The answer the “Zero Requiem” gives is both. Lelouch and Suzaki ultimately achieve their ideal of world peace through joining their two philosophies while also reversing their roles. Lelouch initially set out on his quest for change by becoming a terrorist (Zero) and creating a Japanese terrorist organization (the Black Knights) that would destroy Britannia itself and then rebuild from the ashes. Suzaku, on the other hand, became a Britannian solider and rose through the ranks of the Empire’s system with the ultimate goal of reaching the very top (becoming Emperor), gaining a position from which he can institute permanent reforms. This premise itself features an interesting role reversal based on nationality: the boy from Britannia leads a Japanese terrorist group and fights against his own Empire, while the boy from Japan joins the Brittanian army and fights against his own people. In most series, the Britannian prince would be the one maintaining the status quo that benefits his Empire, while the Japanese solider would be leading the charge against his oppressors. Thus, Lelouch and Suzaku’s roles in the narrative are switched from the get-go, which far from being a mere gimmick, actually generates a healthy serving of drama, heightens tension, and facilitates philosophical exploration.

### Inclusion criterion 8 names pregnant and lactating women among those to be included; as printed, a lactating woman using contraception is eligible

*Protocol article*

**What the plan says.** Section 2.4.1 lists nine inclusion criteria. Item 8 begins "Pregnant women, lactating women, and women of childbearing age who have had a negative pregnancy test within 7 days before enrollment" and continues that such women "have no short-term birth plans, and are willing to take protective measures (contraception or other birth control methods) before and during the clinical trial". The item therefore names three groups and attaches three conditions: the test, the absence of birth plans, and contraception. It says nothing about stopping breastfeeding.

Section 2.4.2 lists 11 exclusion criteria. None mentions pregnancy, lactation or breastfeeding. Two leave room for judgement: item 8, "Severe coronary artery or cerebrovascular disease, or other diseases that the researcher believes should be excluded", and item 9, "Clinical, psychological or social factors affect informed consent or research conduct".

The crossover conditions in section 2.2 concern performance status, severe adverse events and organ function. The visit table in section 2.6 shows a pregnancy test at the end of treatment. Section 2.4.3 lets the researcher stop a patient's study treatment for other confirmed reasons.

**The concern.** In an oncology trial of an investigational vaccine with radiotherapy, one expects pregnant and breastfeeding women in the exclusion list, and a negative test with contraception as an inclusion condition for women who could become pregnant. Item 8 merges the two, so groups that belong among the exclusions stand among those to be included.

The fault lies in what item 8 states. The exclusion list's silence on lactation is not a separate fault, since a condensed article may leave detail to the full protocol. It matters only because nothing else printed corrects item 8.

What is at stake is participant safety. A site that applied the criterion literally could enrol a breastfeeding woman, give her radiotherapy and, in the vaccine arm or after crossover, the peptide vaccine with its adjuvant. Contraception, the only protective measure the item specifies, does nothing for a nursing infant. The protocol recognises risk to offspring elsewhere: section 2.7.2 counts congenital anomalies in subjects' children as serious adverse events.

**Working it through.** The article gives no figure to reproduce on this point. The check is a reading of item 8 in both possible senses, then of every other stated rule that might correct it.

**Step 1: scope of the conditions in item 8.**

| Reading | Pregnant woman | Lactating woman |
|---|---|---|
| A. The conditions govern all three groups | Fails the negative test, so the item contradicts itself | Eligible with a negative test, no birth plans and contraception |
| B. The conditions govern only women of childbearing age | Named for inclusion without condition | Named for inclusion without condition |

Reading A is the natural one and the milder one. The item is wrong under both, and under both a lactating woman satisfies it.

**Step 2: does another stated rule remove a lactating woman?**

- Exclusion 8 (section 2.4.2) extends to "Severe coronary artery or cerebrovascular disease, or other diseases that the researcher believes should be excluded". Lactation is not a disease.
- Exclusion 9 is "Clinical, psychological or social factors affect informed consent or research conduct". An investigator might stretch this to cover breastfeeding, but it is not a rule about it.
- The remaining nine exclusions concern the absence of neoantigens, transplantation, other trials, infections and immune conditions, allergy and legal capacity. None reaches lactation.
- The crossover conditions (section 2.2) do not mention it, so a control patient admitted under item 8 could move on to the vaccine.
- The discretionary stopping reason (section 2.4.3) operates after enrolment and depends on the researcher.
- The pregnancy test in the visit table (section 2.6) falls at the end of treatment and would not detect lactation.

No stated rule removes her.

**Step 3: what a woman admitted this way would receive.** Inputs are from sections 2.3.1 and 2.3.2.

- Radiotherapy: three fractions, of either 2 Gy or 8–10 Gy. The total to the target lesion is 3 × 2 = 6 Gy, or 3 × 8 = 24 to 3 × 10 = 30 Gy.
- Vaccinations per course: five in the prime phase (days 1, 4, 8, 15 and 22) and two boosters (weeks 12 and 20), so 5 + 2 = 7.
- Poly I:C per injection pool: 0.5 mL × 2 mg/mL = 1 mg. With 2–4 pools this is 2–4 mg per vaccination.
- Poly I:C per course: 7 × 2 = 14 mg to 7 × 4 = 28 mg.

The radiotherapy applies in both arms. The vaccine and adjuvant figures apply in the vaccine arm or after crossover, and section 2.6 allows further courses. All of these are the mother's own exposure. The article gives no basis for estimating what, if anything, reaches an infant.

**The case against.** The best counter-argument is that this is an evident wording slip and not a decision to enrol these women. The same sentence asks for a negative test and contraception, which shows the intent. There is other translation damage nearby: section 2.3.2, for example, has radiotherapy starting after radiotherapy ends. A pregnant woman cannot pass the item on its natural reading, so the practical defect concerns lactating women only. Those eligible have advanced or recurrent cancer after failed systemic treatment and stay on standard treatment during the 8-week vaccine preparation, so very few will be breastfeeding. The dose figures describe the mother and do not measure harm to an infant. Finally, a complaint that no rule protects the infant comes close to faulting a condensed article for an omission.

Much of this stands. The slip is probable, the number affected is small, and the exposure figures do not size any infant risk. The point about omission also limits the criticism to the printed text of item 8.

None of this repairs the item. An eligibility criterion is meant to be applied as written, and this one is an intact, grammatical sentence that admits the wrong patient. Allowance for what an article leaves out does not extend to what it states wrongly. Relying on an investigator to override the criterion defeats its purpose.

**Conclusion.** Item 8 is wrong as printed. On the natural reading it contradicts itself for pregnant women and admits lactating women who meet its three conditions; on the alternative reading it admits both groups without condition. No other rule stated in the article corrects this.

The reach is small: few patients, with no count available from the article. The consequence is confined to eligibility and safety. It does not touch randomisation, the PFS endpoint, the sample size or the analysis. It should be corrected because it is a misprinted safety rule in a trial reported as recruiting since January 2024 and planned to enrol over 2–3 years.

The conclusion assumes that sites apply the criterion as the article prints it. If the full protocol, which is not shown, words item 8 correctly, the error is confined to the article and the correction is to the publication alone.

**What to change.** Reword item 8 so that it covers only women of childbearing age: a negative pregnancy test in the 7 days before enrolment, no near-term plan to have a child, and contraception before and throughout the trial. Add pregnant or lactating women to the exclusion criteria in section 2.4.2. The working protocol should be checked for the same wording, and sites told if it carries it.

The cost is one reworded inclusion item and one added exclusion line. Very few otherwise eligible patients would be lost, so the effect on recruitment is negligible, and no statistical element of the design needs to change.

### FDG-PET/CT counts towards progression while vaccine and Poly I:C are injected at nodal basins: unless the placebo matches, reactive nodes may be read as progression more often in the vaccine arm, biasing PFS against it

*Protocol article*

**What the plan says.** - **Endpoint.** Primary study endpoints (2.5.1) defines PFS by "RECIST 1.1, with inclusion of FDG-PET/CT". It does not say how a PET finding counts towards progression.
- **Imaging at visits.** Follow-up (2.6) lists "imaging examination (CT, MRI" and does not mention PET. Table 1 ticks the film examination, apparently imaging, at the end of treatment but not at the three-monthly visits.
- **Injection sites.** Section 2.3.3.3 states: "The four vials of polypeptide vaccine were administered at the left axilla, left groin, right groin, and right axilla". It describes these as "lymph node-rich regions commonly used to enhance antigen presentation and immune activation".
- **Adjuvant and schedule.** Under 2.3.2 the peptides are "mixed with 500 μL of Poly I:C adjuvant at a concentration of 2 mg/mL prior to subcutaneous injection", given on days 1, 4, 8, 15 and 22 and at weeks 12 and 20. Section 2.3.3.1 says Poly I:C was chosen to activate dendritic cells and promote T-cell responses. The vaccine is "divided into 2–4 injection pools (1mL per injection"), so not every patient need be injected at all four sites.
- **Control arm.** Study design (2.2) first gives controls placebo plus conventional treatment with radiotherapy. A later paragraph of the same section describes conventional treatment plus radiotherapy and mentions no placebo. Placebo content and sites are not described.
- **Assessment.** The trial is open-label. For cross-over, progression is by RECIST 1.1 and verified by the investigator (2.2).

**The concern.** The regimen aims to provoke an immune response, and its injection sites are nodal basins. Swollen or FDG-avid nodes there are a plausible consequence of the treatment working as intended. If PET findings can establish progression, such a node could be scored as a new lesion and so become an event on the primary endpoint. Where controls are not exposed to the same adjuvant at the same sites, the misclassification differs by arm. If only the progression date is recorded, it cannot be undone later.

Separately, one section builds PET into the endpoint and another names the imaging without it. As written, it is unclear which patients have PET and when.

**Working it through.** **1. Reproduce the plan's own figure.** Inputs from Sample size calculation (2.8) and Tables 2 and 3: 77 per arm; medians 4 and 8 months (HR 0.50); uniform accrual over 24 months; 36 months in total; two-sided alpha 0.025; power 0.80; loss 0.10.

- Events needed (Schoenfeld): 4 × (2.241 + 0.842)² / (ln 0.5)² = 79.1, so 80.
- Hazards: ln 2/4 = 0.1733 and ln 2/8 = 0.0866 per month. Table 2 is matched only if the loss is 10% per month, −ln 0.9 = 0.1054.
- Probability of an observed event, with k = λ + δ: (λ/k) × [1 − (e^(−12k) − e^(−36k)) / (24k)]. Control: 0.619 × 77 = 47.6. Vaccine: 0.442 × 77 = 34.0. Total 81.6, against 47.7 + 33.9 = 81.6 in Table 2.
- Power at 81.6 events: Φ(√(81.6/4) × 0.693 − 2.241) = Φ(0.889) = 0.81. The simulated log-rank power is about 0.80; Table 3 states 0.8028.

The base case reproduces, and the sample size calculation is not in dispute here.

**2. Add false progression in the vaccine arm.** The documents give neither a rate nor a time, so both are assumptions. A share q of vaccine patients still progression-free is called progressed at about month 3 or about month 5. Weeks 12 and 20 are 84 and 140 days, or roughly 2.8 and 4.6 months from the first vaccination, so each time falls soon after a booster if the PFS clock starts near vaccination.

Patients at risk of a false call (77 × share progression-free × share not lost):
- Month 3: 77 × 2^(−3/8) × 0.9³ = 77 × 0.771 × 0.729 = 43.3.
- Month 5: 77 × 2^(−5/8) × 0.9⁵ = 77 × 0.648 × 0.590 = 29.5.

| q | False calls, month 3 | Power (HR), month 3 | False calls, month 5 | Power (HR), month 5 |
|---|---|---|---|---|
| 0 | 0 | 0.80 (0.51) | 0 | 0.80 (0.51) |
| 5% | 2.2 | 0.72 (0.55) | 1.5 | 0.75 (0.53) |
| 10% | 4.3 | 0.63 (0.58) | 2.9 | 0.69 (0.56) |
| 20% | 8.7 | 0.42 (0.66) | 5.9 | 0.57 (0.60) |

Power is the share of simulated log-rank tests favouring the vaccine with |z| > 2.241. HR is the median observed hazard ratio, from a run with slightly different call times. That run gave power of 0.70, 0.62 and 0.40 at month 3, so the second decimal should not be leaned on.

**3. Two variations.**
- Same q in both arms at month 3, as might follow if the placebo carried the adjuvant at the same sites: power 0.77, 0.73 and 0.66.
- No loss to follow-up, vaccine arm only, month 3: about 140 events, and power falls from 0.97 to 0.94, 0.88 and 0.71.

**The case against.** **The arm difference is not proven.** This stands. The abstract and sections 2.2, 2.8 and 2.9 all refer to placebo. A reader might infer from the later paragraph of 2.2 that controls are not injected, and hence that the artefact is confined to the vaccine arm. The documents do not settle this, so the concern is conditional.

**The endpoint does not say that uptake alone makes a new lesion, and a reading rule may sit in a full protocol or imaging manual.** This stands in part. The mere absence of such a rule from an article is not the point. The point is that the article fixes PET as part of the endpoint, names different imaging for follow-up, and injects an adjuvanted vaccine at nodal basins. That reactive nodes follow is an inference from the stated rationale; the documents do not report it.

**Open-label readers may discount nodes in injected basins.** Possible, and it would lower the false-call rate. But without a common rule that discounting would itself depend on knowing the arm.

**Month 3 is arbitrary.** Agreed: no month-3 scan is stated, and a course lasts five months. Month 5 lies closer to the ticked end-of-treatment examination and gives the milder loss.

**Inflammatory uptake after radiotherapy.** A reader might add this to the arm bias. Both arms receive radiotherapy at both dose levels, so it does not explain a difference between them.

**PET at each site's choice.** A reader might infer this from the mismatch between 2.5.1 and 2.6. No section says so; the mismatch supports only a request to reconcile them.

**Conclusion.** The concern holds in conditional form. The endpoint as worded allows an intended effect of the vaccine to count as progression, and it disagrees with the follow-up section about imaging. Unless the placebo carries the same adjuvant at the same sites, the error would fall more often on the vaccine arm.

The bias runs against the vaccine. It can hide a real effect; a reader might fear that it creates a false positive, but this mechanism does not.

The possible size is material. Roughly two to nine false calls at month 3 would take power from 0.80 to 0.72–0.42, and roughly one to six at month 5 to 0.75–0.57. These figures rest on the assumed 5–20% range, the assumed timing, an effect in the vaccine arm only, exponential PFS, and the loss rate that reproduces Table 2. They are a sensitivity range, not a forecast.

Just as it started with a role reversal, Code Geass ends with a role reversal as well. This time, though, the inversion is one that is not based on character nationalities or genre conventions, but instead on ideological stances. Lelouch, the character who had spent the series trying to tear down Brittania from the outside, becomes the ultimate face of its established order by becoming the Emperor. Meanwhile, Suzaku, the character who had spent the series trying to change Britannia incrementally from the inside, becomes the ultimate face of radical revolutionary resistance by donning the mask of Zero. The brilliance of this switch is that Lelouch as Emperor and Suzaku as Zero are arguably the roles that a more conventional narrative would have had the two strive towards in the first place. By reversing its original role reversal, however, Code Geass confounds expectations and makes novel what could otherwise have appeared unoriginal. The reversal is even color-coded, as Suzaku, the man dressed in white with the white mecha throughout the series, is draped in dark black, while Lelouch, the man dressed in black with the black mecha throughout the series, is draped in bright white. For good measure, this also ties into Code Geass’s beloved chess symbolism, as the king of the dark knights slays the king of the white knights and so wins the “match.” The sharp visual contrast between the two accentuates the various symbolisms of the scene.